Participating SUNY campuses include SUNY Corning, Dutchess Community College, SUNY Empire State College, Finger Lakes Community College, Jefferson Community College, Mohawk Valley Community College, SUNY Morrisville, Niagara County Community College, Onondaga Community College, SUNY Schenectady and Tompkins Cortland Community College. For more information, please visit SUNY's microcredentials website or contact OPWDD.

The microcredential program builds on Governor Hochul's efforts to build the direct service professional workforce and address worker shortages. Last fall, OPWDD entered a three-year, $10 million partnership with the National Alliance to offer three levels of direct support professionals credentialing and frontline supervisor certification through its E-Badge Academy.

Representative Yvette Clarke said, "It's no secret that direct support professionals are the critical lifeline within our communities for patients requiring specialized and informed care. I am proud to witness today's new chapter in the long history of partnership between SUNY Schools and Albany that will ensure all New Yorkers, regardless of their disabilities, have the care they need and deserve." 

State Senator and Chair of the Senate Disabilities Committee John Mannion said, "Investing in the Direct Support Professional workforce is essential to ensure individuals with developmental disabilities receive the care they need to live with dignity and respect. The $5 million agreement between the New York State Office for People with Developmental Disabilities and SUNY to expand the microcredential program will provide in-demand skills and experience to support those working in the field and create a pipeline of qualified candidates. This investment helps address the staffing crisis and aims to professionalize the developmental disabilities workforce. It's an invaluable opportunity for staff and those interested in joining this critical profession."

Assemblymember and Chair of the Assembly Committee on People with Disabilities Rebecca Seawright said, "I commend Governor Hochul and Commissioner Neifeld for this $5 Million partnership to invest in our Direct Support Professionals workforce.  This workforce is a lifeline to individuals with intellectual and developmental disabilities and their families.  A SUNY partnership will establish a pipeline of new talent and inspire a new generation of dedicated professionals." 

Upstate Cerebral Palsy Executive Director Geno DeCondo said, "We are very interested in working with SUNY, our local partner, Mohawk Valley Community College, and OPWDD on this initiative. Microcredentials allow students to approach their education in smaller pieces that build toward a degree. It's a program that builds learner confidence and needed skills. To be able to earn their national accreditation and college credits toward a degree is a terrific opportunity for our dedicated staff and those interested in joining this critically important profession."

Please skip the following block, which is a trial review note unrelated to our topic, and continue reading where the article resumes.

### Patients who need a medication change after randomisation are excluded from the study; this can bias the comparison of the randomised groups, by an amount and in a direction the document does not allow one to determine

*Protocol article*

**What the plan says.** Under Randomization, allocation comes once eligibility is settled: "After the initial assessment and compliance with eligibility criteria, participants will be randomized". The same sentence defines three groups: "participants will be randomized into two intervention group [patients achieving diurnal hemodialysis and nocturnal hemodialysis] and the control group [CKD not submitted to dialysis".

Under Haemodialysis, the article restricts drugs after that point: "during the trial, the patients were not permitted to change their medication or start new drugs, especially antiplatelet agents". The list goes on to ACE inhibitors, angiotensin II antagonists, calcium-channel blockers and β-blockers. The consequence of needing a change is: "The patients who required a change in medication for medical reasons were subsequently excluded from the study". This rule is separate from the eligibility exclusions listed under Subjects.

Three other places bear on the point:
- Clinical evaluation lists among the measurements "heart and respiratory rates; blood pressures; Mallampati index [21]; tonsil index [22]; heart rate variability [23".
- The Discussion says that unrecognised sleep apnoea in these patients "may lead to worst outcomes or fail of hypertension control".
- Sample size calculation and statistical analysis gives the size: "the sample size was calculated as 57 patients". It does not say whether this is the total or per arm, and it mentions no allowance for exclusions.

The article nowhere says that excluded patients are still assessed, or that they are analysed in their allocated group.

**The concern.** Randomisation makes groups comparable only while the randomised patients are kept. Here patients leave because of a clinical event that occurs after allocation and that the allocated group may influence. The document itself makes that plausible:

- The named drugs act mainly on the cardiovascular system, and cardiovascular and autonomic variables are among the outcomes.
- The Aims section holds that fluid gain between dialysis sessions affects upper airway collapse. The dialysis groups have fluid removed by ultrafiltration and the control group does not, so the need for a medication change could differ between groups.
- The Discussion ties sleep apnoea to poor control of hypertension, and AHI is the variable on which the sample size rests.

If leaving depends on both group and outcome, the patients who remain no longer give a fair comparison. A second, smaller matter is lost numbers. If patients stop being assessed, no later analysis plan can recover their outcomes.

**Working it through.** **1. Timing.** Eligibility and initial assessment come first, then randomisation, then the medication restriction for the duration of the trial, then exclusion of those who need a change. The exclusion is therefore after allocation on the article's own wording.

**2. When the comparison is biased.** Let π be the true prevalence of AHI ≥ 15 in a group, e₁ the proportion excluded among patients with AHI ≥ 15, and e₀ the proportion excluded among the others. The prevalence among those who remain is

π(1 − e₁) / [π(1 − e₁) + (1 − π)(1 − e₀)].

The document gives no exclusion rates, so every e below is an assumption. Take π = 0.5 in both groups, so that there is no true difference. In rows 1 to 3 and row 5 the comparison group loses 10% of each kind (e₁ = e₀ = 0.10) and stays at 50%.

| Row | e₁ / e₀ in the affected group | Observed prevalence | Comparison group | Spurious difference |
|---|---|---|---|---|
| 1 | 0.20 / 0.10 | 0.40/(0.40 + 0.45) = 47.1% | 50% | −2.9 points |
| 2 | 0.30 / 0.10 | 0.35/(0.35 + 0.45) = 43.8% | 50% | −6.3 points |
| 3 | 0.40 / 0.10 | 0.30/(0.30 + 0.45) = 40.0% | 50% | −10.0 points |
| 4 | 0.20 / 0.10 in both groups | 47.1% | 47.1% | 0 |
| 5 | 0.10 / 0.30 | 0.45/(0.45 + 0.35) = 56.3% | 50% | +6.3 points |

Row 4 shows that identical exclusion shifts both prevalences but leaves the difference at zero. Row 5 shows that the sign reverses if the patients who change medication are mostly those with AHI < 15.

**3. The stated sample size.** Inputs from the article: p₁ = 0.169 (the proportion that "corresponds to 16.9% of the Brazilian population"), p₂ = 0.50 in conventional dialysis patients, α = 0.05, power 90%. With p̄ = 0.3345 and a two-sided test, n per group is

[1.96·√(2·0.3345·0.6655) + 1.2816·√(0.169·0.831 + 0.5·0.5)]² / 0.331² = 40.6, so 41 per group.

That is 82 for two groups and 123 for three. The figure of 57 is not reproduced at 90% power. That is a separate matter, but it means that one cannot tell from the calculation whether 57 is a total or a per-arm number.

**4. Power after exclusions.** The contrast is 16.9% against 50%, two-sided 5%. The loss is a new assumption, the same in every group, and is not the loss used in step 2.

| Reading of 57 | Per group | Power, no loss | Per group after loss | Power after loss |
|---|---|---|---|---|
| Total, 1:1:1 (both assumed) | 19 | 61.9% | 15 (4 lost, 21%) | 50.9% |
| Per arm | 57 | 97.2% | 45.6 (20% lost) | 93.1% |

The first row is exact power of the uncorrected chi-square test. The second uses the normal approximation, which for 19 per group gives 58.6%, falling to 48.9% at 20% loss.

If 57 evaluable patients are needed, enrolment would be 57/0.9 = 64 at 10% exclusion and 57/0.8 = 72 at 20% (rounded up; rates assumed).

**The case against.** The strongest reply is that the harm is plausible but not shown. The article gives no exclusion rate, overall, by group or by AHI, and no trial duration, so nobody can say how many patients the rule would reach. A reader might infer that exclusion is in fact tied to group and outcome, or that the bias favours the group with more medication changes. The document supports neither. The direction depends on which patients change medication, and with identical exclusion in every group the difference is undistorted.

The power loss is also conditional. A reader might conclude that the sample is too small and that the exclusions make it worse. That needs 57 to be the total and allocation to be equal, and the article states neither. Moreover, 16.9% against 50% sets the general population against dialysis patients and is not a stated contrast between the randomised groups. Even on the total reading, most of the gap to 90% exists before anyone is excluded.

SUNY Corning Community College President Dr. Bill Mullaney said, "National certification formally recognizes the unique responsibilities of the Direct Support Professional profession and creates important career pathways that will support retention and advancement. SUNY Corning is incorporating these microcredentials into its Human Services degree program and our dedicated faculty, with support from Associate Professor and Department Chair Eric A. Smith and Associate Dean of Instruction Deborah A. Beall, have already piloted implementation for high school students and incumbent workers." 

About the State University of New York
The State University of New York is the largest comprehensive system of higher education in the United States, and more than 95 percent of all New Yorkers live within 30 miles of any one of SUNY’s 64 colleges and universities. Across the system, SUNY has four academic health centers, five hospitals, four medical schools, two dental schools, a law school, the country’s oldest school of maritime, the state’s only college of optometry, and manages one US Department of Energy National Laboratory. In total, SUNY serves about 1.4 million students amongst its entire portfolio of credit- and non-credit-bearing courses and programs, continuing education, and community outreach programs. SUNY oversees nearly a quarter of academic research in New York. Research expenditures system-wide are nearly $1.1 billion in fiscal year 2023, including significant contributions from students and faculty. There are more than three million SUNY alumni worldwide, and one in three New Yorkers with a college degree is a SUNY alum. To learn more about how SUNY creates opportunities, visit suny.edu.